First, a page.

When a response is from the RestTemplate, the RestDelegateService will package up the OperationResponse, the original OperationRequest, and the HTTP response code into an implicit Intent, and fire a broadcast. This broadcast will allow any interested parties to listen for the response as there may be more than one. For example, upon successful login, not only with the MainActivity that originally fired the Command be interested, so will the Session Manager as it needs all the session information returned from the Authentication REST service. The category for the Intent will also used the fully qualified name of the OperationResponse so appropriate Intent Filters can be applied by the operating system.

If an exception is caught, there will be no OperationResponse nor will there be an HTTP response code. Instead of placing those items into the Intent, the fully qualified name of the Exception caught will be used as the category. This will allow specific Broadcast Receivers to act as exception handlers for pre-defined errors. A default, catch all will be used in case there is no match.

Activities (View Controllers)

An Activity is the controller in the communication pattern outlined in Jack’s blog entry. It is responsible for managing user interactions and what transpires during those interactions. In the Android implementation of the pattern, Activities that have RESTful service interaction will be responsible for firing off Service Intents for the Rest Service Delegate and handling those responses by managing a Broadcast Receiver that is programmatically registered for those responses with appropriate Intent Filters.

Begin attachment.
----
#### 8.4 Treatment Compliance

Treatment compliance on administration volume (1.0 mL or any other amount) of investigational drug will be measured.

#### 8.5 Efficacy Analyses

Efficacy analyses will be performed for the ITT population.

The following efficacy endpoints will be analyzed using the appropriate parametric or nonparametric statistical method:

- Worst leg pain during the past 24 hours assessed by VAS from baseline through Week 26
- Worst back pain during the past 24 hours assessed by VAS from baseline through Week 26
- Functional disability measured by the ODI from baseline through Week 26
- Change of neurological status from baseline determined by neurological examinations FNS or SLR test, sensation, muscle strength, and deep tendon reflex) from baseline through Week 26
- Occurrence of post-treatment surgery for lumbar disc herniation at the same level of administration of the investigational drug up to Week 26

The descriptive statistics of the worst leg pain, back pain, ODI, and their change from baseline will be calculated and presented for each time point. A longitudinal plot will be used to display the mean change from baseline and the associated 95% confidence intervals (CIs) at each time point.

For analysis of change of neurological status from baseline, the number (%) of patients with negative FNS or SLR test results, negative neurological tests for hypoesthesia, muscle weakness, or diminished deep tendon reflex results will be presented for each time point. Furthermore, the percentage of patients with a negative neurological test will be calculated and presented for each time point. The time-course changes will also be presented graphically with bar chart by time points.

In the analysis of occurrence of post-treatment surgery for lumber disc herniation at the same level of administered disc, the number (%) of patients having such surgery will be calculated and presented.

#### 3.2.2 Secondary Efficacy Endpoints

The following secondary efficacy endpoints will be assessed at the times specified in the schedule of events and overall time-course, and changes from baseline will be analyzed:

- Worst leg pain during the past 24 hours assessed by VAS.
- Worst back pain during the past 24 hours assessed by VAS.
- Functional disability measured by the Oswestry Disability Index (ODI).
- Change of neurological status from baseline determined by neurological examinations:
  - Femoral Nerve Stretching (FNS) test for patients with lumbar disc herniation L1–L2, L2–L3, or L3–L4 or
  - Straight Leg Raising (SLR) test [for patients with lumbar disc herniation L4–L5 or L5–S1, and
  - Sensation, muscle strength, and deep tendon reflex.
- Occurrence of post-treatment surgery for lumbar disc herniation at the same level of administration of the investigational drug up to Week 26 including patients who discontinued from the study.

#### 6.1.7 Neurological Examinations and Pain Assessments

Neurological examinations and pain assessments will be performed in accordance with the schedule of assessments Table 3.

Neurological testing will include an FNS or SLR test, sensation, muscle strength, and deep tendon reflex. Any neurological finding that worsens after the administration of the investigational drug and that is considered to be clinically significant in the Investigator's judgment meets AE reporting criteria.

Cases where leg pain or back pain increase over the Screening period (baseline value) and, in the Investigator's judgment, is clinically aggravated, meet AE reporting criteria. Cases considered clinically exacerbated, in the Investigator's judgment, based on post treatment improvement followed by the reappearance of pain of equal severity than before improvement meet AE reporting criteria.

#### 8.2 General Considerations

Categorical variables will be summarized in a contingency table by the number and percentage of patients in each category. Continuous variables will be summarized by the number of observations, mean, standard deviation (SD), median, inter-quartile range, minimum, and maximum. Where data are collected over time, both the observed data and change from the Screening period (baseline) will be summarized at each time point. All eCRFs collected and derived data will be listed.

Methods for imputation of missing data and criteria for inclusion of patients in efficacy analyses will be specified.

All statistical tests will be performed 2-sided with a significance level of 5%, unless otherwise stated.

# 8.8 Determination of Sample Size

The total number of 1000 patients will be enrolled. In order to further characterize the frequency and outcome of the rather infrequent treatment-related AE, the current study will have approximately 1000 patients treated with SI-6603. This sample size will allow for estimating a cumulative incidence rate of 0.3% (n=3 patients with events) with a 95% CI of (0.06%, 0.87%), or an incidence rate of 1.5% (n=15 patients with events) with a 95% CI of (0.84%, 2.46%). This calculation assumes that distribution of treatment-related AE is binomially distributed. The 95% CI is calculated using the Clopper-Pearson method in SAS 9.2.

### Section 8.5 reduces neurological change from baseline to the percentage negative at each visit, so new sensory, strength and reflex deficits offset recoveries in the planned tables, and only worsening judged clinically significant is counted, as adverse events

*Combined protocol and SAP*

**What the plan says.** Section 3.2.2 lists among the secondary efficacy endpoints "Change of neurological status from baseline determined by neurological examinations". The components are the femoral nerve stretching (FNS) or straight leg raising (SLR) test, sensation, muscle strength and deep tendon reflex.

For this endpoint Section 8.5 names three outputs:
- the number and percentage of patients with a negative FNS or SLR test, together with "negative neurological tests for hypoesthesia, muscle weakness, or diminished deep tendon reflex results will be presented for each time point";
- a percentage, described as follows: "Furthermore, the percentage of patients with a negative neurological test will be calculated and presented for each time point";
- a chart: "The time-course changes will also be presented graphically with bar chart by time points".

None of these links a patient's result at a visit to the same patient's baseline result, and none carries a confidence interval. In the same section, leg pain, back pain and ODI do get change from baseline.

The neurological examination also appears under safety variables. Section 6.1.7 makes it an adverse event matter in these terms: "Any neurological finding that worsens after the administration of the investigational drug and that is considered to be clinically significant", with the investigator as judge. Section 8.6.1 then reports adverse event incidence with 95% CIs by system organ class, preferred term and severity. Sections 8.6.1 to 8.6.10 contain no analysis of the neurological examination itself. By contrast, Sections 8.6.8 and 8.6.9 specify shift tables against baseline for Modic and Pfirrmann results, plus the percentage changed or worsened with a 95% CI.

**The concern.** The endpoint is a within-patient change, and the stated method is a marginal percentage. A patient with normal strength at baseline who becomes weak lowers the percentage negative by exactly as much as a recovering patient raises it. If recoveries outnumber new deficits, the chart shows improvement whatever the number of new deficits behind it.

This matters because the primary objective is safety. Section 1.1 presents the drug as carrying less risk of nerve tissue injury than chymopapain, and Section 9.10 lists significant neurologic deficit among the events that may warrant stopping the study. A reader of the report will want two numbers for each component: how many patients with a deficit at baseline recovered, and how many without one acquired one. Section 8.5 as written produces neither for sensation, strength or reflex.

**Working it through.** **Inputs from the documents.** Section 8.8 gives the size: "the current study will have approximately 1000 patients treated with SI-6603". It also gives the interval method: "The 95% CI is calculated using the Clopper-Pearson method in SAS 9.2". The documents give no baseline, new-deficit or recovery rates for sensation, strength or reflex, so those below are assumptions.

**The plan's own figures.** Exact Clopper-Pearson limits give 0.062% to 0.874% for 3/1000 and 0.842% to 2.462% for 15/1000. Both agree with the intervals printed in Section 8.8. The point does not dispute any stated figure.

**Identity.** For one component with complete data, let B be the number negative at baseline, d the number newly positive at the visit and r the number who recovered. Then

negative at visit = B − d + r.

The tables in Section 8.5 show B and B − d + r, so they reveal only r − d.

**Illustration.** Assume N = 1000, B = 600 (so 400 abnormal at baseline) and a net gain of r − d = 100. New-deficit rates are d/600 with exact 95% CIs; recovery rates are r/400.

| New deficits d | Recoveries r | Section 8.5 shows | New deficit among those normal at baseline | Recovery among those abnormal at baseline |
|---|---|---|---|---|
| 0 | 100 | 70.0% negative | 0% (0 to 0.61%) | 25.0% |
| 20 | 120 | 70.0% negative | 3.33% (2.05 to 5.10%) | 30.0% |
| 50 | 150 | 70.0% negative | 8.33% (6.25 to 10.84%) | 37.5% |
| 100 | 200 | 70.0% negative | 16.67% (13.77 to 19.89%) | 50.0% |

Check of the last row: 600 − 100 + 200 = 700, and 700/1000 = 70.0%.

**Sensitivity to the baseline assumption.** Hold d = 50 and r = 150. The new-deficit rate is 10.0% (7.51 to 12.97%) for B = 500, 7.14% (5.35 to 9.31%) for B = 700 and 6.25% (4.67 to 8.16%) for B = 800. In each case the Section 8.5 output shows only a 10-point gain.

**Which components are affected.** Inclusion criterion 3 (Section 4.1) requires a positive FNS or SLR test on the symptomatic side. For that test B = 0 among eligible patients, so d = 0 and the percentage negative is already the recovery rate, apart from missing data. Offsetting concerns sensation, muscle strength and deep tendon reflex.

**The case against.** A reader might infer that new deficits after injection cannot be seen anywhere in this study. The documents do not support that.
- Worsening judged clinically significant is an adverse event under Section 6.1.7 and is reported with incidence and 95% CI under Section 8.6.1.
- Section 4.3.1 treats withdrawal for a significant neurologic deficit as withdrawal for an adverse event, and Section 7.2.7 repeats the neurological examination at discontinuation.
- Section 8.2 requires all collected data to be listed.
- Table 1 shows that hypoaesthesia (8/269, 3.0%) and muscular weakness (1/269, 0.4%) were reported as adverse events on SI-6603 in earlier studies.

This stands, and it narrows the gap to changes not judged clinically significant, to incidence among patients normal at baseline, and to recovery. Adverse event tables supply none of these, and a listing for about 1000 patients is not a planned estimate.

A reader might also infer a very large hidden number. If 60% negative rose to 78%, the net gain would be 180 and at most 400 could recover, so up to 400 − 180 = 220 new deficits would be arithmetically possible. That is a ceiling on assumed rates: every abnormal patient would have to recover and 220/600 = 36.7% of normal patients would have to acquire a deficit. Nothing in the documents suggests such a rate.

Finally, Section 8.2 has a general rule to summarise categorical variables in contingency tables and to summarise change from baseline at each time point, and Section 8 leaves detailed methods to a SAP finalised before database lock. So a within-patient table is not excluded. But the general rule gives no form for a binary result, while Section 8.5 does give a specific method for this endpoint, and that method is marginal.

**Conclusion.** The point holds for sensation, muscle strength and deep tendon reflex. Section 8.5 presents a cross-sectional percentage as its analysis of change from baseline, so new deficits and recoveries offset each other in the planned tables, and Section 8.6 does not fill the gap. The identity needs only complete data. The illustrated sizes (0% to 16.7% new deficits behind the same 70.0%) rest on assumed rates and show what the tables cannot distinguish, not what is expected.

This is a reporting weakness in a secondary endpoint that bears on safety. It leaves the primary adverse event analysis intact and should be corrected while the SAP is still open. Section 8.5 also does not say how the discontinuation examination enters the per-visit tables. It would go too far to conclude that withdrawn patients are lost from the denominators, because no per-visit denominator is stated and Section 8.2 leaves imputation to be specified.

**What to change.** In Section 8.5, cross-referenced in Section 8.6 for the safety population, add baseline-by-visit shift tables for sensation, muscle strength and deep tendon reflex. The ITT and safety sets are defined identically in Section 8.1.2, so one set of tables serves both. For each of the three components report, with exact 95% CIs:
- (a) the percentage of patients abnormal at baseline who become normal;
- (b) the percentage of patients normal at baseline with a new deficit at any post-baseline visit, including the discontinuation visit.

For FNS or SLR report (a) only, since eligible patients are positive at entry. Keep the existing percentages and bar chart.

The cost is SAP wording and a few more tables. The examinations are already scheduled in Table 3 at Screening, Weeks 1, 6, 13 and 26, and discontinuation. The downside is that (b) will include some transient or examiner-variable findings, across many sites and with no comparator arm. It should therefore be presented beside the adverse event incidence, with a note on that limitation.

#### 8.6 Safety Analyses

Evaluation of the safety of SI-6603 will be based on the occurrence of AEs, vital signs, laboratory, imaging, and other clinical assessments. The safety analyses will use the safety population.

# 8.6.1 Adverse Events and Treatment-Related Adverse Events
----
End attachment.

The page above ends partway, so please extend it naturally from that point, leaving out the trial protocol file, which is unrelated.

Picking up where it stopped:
I think this pattern lends itself really well in the Android environment as you can see by the attached sample project. Interaction with the user gets a little tricky with the Exception listeners, particularly if you want to interact via Dialog boxes, however a there are numerous ways to skin a cat and it can be done. Check out the linked Github project and let me know your thoughts on the implementation.


I’ve included Mockey as my stubbed out service tier; it’s a pretty configurable, lightweight utility to create stubs for your service tier. If you care to use it, once started you’ll need to update the rest_endpoints.xml resource file with the appropriate IP address Mockey is running on, so your deployed application can interact with the service. Also, I’m unsure why Mockey doesn’t persist some of the configurations, but you’ll need to do the following: